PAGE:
The Washington summit was a classic instance of jawboning. More such measures can be expected.

The Obama administration is moving to boost military and economic aid to Pakistan but it is running into stiff opposition in Congress to providing any aid without establishing concrete benchmarks. To expedite the delivery of aid, the administration is seeking to transfer authority for dispensing the funds to the Defense Department instead of the State Department but this is also running into Congressional resistance.

The US presidential emissary to the region, Richard Holbrooke, is fielding questions that suggest the US is going down a slippery slope as it did in Vietnam. Holbrooke has shot back that unlike the North Vietnamese, the Taliban, in conjunction with Al Qaeda, are the people who carried out 9/11, attacked Mumbai and killed Benazir Bhutto. He has reminded the skeptics that these people have talked openly of wanting to carry out an attack on Washington.

Another key variable is targeted missile attacks carried out by CIA-operated drones. Exploiting human intelligence on the ground, these attacks are launched from 20,000 feet and have been credited with killing militants in the Federally Administered Tribal Areas.

After the inauguration of President Obama, the CIA was asked to step up the drone attacks. It mounted at least 16 Predator strikes in the first four months of this year, compared with 36 strikes in all of last year. However, the mood in Washington is beginning to shift. The administration has recognized that they have created immense political challenges for the Zardari government.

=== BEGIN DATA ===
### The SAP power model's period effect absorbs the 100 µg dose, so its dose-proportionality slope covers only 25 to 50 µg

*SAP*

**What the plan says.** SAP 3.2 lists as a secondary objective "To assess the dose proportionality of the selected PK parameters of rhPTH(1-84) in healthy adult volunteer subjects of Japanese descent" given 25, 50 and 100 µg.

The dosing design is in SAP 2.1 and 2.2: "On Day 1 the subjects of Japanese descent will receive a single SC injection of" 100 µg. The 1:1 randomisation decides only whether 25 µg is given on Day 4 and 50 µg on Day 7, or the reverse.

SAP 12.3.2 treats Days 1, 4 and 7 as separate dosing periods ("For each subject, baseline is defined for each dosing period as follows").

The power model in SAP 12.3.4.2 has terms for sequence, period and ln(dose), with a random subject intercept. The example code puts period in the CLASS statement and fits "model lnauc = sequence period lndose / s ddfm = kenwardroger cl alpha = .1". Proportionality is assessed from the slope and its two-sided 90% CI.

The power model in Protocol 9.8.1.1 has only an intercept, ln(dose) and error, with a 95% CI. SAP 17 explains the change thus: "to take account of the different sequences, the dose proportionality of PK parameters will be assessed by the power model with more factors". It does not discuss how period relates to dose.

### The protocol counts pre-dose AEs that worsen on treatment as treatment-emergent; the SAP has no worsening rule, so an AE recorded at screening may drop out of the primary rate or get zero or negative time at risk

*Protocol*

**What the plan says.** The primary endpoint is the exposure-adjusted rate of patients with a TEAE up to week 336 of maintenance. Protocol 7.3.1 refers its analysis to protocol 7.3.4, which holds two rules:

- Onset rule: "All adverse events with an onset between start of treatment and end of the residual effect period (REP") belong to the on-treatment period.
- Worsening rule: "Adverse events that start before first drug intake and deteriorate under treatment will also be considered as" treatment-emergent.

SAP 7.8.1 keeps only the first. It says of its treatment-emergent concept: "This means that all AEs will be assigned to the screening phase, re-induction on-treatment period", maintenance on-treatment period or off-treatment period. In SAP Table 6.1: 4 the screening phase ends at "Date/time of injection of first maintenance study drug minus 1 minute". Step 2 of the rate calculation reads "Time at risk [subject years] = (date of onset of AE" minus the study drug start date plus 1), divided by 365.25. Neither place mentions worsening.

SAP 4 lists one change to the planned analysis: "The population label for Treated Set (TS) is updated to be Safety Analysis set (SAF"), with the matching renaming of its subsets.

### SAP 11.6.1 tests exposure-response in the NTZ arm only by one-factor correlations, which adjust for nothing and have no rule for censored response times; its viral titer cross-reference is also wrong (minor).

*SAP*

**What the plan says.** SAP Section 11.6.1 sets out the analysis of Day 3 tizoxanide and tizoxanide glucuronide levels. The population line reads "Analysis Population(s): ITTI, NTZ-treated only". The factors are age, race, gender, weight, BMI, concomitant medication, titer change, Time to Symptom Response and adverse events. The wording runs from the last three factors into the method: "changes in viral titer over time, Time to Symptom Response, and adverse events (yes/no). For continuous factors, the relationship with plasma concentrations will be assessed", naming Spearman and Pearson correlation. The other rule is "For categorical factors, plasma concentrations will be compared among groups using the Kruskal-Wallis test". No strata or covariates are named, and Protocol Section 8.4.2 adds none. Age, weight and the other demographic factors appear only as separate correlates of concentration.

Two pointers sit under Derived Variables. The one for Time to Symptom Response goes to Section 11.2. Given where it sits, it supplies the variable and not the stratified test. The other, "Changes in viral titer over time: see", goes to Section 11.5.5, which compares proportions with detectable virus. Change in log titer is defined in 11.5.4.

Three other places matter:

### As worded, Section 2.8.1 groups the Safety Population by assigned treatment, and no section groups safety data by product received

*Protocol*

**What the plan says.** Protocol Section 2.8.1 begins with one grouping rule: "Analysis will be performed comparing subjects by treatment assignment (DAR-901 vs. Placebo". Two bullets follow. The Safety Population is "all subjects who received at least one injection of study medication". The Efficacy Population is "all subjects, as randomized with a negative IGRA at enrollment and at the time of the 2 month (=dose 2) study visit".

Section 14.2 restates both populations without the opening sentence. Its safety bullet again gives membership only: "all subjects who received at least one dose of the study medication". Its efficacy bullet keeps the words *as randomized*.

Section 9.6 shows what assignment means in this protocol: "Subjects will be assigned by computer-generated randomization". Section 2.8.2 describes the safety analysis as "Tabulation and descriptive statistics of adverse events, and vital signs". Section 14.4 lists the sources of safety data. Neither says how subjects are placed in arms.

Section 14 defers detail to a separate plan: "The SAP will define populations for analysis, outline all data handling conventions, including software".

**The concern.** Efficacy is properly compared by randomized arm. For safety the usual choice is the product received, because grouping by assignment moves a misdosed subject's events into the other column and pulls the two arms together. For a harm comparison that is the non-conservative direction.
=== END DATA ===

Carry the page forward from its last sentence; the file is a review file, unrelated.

The increased use of these missiles fired remotely by the US from computer screens in Las Vegas, Nevada has inflamed Pakistani public opinion as many of the dead have been civilians. Large-scale protests staged against the drone-launched attacks have forced the Zardari government into plausible deniability mode, denouncing the attacks publicly while allowing them privately.

With the redeployment of the 11 th Division from the border with India to the Swat Valley, the Pakistani army appears to be going into full gear to fight the Taliban. This has emboldened voices in Washington who never favored the attacks to ask them to be dialed back.

A retired colonel of the Australian army, David Kilcullen, who advised Petraeus during the Iraq War, told a Congressional hearing that while the drones had inflicted damage to Al Qaeda, they had deeply aggravated the local population. He cited the rising anger among the people could coalesce the population around the extremists and leads to spikes of extremism.

Kilcullen said that The Pakistani population sees the drones as neo-colonial, and they are especially unpopular in the Punjab, where there is a rising militancy.

Finally, there is the option of sending US commandos into Pakistan. If the operation now being carried out by the Pakistani army is successful, this option may remain on the backburner. However, given the serious tone of the comments coming from Washington, it would be nave to think that it will always stay there.

The only way to stop the US commandos from waging war on Pakistani soil is for the Pakistani army to eliminate the militants.

America Creating 'Talibanization' in Pakistan, Say Arab Media

Aid Group Forced to Halt Care in Swat, Pakistan

Pakistan Must Find its Own Solution to the Taliban Scourge